“What Gospel tells us with words, an icon reveals in colours and makes it present for us”, one of the Eastern Councils noted. Depicting Jesus Christ, Mother of God, angels or saints, makes them present in a mysterious way. It is, therefore, the “visualization” in the strong sense of the word i.e. the point where the mystery is made present to the beholder, a little “open window with a view to eternity” through which the divine enlightens us.
It is understood that the art of painting icons is primarily a spiritual art: prayer, asceticism and the way of conversion must precede and accompany the learning and perfecting of the special technique related to the ancient tradition that is precisely presribed in church canons.
Iconographer – the icon painter – is not an artist who expresses his own personal sensibility according to his own artistic talent; he is rather a tool – the more educational, the more appropriate – used by the divine Artist to give the people a point of grace where they will meet Him: the icon.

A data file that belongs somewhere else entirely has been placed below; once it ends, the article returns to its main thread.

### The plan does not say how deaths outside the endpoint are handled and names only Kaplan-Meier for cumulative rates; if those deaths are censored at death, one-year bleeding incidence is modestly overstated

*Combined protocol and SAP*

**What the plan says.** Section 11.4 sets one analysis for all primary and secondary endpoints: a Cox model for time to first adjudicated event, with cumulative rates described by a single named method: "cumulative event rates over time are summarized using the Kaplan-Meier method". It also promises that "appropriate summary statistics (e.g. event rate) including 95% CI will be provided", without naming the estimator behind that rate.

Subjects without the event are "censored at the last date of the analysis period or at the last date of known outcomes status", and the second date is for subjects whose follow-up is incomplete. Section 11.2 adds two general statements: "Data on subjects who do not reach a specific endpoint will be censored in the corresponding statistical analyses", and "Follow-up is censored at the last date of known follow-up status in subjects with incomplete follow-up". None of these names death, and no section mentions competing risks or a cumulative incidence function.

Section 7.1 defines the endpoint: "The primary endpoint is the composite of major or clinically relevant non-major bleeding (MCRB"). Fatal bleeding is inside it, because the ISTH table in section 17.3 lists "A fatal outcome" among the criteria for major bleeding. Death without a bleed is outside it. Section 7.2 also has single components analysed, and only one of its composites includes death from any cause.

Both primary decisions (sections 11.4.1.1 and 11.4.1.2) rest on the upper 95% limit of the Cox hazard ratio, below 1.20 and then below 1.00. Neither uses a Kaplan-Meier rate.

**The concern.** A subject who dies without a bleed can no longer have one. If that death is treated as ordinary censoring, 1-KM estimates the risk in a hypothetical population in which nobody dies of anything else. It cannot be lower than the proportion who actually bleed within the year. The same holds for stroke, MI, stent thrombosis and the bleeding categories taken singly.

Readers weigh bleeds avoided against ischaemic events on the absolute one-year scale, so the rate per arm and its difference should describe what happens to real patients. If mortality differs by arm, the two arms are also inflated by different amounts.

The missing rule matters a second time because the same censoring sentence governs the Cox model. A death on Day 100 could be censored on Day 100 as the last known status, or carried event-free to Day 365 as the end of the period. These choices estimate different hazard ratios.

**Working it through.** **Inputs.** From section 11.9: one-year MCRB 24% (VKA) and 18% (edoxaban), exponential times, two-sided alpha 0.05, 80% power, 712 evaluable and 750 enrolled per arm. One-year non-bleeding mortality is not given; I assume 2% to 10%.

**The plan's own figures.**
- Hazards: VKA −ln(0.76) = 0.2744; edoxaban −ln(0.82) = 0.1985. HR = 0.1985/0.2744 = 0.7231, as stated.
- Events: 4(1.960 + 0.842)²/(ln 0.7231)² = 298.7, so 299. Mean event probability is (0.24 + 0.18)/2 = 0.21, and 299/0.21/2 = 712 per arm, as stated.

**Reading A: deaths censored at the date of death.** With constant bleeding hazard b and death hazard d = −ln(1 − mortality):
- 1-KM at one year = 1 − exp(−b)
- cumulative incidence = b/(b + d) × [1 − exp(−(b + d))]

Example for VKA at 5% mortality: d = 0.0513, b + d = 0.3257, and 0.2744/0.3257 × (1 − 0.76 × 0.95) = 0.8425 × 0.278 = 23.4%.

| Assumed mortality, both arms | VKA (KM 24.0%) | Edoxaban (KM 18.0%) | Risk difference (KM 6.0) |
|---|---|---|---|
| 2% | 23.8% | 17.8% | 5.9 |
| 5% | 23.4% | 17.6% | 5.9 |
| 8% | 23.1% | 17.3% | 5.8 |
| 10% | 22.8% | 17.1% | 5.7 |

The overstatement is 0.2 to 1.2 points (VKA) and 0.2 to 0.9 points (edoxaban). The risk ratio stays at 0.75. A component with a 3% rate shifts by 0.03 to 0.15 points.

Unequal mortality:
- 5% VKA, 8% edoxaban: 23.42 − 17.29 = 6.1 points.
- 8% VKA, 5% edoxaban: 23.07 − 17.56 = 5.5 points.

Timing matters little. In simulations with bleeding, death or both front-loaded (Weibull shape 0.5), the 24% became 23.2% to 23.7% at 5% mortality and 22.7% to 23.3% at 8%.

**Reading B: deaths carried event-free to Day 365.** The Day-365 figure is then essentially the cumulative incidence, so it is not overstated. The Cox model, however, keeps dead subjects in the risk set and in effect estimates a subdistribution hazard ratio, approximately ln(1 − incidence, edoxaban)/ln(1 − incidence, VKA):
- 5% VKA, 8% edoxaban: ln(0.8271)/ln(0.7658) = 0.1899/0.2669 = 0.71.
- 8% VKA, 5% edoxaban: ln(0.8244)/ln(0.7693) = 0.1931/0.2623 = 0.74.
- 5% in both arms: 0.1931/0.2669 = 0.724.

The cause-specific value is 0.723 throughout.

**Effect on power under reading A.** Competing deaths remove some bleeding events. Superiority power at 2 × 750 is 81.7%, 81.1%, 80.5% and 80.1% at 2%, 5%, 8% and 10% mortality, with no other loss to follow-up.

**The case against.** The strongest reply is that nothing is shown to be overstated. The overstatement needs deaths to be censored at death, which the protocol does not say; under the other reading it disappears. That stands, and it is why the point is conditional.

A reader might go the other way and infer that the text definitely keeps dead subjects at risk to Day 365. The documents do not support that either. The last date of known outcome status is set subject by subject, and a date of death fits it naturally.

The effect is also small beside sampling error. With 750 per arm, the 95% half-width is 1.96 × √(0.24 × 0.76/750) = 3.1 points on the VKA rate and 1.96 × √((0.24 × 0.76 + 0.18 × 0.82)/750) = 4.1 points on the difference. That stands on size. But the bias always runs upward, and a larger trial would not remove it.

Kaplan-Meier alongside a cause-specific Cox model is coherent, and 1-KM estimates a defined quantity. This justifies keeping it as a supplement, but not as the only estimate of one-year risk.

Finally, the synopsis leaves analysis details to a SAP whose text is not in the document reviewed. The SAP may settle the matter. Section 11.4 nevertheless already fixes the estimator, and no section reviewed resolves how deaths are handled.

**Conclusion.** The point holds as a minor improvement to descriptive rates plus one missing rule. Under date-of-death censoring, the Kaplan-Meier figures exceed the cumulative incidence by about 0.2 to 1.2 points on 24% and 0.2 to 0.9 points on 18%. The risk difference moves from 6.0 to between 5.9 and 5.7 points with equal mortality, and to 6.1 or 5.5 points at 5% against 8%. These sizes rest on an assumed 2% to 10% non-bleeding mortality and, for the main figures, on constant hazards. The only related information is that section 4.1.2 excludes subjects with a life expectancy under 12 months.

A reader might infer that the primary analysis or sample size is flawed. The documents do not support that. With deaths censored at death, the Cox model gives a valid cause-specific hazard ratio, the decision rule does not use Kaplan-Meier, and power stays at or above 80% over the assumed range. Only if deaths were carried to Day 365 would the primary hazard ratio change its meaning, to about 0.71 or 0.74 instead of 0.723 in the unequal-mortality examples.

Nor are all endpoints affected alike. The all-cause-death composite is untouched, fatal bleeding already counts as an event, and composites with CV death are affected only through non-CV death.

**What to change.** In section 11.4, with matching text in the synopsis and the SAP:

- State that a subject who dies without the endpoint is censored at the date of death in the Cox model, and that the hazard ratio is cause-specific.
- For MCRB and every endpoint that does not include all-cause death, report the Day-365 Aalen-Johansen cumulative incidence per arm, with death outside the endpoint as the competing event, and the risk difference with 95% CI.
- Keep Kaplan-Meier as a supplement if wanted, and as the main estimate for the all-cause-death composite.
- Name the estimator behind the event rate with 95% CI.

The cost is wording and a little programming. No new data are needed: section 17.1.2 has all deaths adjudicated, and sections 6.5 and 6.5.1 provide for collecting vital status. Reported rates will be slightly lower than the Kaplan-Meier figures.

As theological and liturgical art, iconography does not create something new, something hitherto unknown, but offers again and again the same ancient models in constant deepening, placing itself at the service of the Church life of faith and prayer. Because of this purpose, iconography has at all times been especially congruent with monastic spirituality: the oldest icons that have come down to us originate namely from the Monastery of St. Catherine on Mount Sinai and go back to the 6th century. Ancient iconographers were almost exclusively monks who translated into sacred images the constant liturgy celebrated in the Church and the sanctuary of the heart. In the wake of this tradition there also follows the activity of our workshop: living in prayerful silence of the cloister we want to serve God and our brothers also through sacred icons that – imbued with prayer – help those who approach them with faith in deeper meeting with Lord Jesus in his mystery of salvation. It is always him who makes an icon a channel of grace which transmits the force of consecration: even when they show Blessed Virgin Mary and the saints, the images celebrate the mystery of Christ who in his embodiment took on human face to enable man to regain his divine face. The Most Pure Virgin and saints of the Church bear witness to it that with their acceptance God’s plan was fulfilled. It is the reason for hope to us, because the divinisation produced by grace in them can be fulfilled in us, too. Born in prayer and intended for prayer, our icons reflect the gift and task of the whole monastic community, called upon to softly speak to the heart of people to bring them closer to God and bring before His face the joys and sufferings of each individual. Whoever prays in front of these pictures can feel in their prayer that the monastic community supports them.